(Originally published February 17, 2014, but just today this same question came up in a Reiki discussion group.)
Sometimes people sort of sneer at anything that seems to be outside the mainstream, when it comes to medicine or healing. One of the first questions I get asked is, “So, does this work? Have you SEEN it work?” In my case, the answer to both questions is, “Yes!”
My first exposure to Reiki was when I had an accident and broke three ribs, along with the radius bone of my right arm. There was a nurse who helped me to relax and go to sleep, without drugs, using Reiki.
Years ago, I dislocated my shoulder during a judo workout. The shoulder healed, but as I got older, I began to experience problems with the shoulder: pain, limited range of motion, etc. (I couldn’t put a belt through my belt loops in the back. I couldn’t put on a jacket or long-sleeved shirt without assistance.) I went to an orthopedic surgeon about it, and he said it was a rotator cuff injury. At first he tried cortisone shots. This gave me some temporary relief, but did not fix anything permanently. He gave me a list of flexibility and strengthening exercises to do, along with some elastic bands to do them. I’ll be honest–I was a terrible patient, and although I was supposed to do the exercises daily, I might do them once a week, and often not even then. So the pain and limited range of motion stayed with me. But during my first Reiki class, my teacher treated me with Reiki and within minutes the shoulder was less painful and freer to move. Over the next day or so, the pain totally left and I regained full range of motion (after a second and third Reiki treatment.) Today, that shoulder works just fine, and unless I stress it unnecessarily (hey, I am in my late 50s!), it is pain free.
Along with these problems, I was taking a lot analgesics. Along with the occasional percocet and/or muscle relaxer, I had been taking ibuprofen or other NSAID drugs, two or three times each day. Although I don’t abandon everyday medicine, since I have started Reiki, and since I now do self-Reiki for a few minutes each day, I might take ibuprofen or the equivalent once or twice each month. That’s a big change: from minimally 120 capsules per month, to 2 to 4 capsules in a month. And I don’t have to take the stronger stuff any more at all.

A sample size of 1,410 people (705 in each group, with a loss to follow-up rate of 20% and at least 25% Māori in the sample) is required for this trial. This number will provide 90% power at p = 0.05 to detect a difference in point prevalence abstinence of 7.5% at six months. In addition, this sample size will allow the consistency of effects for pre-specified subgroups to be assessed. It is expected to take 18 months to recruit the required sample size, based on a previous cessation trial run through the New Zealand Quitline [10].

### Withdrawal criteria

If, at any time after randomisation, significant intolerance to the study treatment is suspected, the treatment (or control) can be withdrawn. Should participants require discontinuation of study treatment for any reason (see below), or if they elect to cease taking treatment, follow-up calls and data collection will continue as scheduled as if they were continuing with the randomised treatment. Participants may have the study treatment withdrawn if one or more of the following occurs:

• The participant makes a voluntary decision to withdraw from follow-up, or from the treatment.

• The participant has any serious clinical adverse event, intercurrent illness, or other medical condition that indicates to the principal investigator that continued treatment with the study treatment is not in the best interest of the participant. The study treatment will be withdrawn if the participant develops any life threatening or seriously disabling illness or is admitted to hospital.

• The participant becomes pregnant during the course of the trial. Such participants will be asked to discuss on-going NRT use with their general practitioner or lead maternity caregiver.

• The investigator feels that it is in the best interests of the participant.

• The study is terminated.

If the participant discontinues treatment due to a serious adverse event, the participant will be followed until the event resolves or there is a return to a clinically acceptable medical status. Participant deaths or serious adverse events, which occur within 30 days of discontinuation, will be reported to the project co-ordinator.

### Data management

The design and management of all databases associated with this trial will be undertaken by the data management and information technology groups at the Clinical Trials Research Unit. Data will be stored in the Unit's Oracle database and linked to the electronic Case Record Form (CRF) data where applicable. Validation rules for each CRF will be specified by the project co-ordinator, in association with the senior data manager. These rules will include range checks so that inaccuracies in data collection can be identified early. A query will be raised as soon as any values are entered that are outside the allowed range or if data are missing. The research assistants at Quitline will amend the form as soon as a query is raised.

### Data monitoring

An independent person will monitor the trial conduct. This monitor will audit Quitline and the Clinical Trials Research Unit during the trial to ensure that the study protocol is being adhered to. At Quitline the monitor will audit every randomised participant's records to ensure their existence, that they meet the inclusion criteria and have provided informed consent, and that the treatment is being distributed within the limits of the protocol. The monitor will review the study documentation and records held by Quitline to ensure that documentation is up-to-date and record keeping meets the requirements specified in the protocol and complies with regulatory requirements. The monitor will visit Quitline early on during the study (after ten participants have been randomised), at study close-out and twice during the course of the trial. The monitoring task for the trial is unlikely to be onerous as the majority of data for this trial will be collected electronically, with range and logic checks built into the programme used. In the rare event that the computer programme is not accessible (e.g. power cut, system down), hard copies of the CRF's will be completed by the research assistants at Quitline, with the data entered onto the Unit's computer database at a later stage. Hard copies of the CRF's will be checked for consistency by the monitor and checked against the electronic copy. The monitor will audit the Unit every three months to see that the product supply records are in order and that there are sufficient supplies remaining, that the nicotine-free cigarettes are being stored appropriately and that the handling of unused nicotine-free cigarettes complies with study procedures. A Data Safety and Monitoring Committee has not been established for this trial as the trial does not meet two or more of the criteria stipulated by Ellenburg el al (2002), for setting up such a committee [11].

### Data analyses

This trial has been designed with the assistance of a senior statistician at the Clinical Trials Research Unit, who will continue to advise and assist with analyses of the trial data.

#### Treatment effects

Common ailments such as minor headaches, stomach upsets, etc., I now treat with Reiki instead of reaching for the medicine cabinet. (I have to say, I sometimes have trouble remembering to “Reiki first” and my wife often reminds me, “Did you do Reiki yet?” if I complain of some pain or other. Shamefaced, I usually shook my head “No” but I am remembering more often now.
Lastly, my blood pressure. I have been on blood pressure medicine for about a year now. A lot of guys with my build, and at my age, are doing that. But I have been able to reduce the amount of medication I take for hypertension by 50%, only taking a half-dose each day, and maintain a healthy blood pressure. Again, I attribute this to self-Reiki, since I have not made a lot of other changes that would impact my blood pressure.
(UPDATE 1/15/15: I now only take my blood pressure medicine to treat “flare ups” instead of every day–maybe once a month, if that often.)
It would be silly for me to say that, and then be the kind of person who takes drugs all the time, who complains of lots of aches and pains. How much credibility would an obese person have, leading a class on how to lose weight? How credible would that be? But that’s not how it is.
Since I began my practice of Reiki, my health has improved. And yes, I have treated other people with Reiki. But what I have written here is not about what Reiki has done for others–it’s about how it has helped me, the difference it has made in my health and well-being. I can’t really speak for those other people, but I know what it has done for me.
Maybe Reiki could help you, too. No guarantees, ever. Even your regular physician won’t give you a guarantee. But I can say this: there are NO bad effects of Reiki. No one has ever overdosed on Reiki, or had a bad reaction to Reiki. Reiki won’t mess up your liver like acetaminophen. Reiki won’t aggravate your stomach lining like aspirin, ibuprofen, or naproxen. You can’t get addicted to Reiki. (Well, maybe you can fall in love with the relaxed feeling it gives you, but that’s not the same thing!)
If you have problems with pain or your health in general, I encourage you to find a Reiki practitioner to work with you. It may be a local practitioner, or failing that, a Reiki practitioner who will perform distant Reiki therapy. (I do that for some people, quite often.) Reiki is not limited by distance.
What do you have to lose, other than pain?